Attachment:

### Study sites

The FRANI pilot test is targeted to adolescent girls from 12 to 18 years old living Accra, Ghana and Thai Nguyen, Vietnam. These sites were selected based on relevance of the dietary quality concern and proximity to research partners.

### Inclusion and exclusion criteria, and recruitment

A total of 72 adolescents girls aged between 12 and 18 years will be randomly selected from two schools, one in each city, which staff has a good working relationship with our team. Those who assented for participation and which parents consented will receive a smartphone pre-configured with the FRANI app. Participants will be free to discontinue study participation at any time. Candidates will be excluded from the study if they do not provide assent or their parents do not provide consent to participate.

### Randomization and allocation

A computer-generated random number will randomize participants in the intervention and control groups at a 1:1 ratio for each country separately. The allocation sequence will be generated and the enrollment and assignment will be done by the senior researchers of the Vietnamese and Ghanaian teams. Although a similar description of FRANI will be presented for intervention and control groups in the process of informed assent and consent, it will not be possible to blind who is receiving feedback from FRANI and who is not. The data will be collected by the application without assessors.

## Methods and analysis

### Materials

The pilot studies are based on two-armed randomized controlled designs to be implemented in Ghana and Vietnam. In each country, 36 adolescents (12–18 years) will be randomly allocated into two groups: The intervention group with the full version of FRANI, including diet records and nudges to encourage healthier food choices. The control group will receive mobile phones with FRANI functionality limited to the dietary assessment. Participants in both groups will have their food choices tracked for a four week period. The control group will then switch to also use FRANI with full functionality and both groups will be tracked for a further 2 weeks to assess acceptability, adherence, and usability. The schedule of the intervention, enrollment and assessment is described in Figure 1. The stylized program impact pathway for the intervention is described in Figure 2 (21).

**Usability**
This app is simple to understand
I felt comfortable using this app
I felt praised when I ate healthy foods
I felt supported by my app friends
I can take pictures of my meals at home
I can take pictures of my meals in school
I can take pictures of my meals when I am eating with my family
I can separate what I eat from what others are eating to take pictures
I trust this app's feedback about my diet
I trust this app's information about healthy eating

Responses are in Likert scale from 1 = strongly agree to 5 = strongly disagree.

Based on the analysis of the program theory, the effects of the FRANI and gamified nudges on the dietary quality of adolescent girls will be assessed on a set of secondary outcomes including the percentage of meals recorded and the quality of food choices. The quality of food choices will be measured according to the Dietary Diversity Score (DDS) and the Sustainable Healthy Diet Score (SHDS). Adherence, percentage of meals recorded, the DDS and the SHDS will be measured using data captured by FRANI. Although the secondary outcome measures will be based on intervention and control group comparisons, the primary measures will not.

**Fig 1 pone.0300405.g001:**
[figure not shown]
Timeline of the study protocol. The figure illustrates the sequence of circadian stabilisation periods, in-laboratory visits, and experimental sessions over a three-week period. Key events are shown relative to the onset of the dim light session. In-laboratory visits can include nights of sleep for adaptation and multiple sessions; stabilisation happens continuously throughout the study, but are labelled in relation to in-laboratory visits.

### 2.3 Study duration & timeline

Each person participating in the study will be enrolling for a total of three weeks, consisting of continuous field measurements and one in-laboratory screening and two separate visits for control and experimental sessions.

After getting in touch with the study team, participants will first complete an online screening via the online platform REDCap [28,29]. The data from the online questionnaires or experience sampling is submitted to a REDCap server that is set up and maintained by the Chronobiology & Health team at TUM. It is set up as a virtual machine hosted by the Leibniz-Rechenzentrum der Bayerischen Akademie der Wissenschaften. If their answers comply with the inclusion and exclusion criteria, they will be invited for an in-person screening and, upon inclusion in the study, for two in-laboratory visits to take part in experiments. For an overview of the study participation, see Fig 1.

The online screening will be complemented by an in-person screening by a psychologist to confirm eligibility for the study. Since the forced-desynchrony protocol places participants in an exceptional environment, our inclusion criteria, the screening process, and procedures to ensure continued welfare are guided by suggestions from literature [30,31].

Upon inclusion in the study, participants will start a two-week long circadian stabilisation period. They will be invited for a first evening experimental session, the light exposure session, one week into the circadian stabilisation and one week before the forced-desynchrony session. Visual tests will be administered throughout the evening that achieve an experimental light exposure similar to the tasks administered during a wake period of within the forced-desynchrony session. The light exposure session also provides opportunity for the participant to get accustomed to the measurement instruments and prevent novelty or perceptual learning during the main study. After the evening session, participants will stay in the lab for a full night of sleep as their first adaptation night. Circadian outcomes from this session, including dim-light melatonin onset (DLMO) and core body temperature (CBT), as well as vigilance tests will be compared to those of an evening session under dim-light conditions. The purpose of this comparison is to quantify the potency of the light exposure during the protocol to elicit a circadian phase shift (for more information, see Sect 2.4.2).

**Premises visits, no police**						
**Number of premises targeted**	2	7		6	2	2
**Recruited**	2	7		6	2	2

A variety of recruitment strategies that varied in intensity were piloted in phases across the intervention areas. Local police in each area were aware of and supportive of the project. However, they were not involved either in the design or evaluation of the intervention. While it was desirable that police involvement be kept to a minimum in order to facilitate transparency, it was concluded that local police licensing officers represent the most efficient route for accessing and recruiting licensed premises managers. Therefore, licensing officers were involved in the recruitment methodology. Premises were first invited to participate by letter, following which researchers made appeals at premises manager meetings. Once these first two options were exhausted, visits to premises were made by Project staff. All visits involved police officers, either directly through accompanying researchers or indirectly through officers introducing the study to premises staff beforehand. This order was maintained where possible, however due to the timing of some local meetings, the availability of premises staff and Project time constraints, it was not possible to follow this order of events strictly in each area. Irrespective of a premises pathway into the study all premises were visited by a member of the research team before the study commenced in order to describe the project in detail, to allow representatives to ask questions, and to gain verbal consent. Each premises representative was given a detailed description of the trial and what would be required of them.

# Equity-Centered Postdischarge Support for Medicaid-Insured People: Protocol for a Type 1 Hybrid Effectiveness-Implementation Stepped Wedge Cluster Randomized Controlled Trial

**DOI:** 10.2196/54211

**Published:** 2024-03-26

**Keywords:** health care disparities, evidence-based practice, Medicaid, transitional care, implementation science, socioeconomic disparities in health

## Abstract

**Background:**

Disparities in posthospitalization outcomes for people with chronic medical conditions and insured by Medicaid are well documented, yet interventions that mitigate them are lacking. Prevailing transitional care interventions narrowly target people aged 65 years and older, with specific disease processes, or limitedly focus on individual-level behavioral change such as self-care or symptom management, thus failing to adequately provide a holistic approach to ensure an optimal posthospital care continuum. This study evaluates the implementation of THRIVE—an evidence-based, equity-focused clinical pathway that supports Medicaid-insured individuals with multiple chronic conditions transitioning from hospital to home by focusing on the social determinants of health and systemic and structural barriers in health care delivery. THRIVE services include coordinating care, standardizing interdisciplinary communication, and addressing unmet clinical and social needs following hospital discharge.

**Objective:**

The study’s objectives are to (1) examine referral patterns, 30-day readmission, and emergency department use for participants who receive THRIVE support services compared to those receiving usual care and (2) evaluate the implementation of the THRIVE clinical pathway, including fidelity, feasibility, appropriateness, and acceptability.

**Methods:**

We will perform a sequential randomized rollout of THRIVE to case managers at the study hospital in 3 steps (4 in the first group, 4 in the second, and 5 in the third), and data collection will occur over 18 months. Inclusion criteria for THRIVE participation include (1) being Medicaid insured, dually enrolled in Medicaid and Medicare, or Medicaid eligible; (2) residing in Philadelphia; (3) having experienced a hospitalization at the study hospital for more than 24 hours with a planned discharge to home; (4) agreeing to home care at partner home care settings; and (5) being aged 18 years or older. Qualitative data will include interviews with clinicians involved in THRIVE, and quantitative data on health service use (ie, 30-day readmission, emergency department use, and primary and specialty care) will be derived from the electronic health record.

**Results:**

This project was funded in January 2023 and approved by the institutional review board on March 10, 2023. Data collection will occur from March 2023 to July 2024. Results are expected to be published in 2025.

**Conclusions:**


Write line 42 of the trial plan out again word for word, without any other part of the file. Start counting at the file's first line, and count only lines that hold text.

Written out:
**Objective:**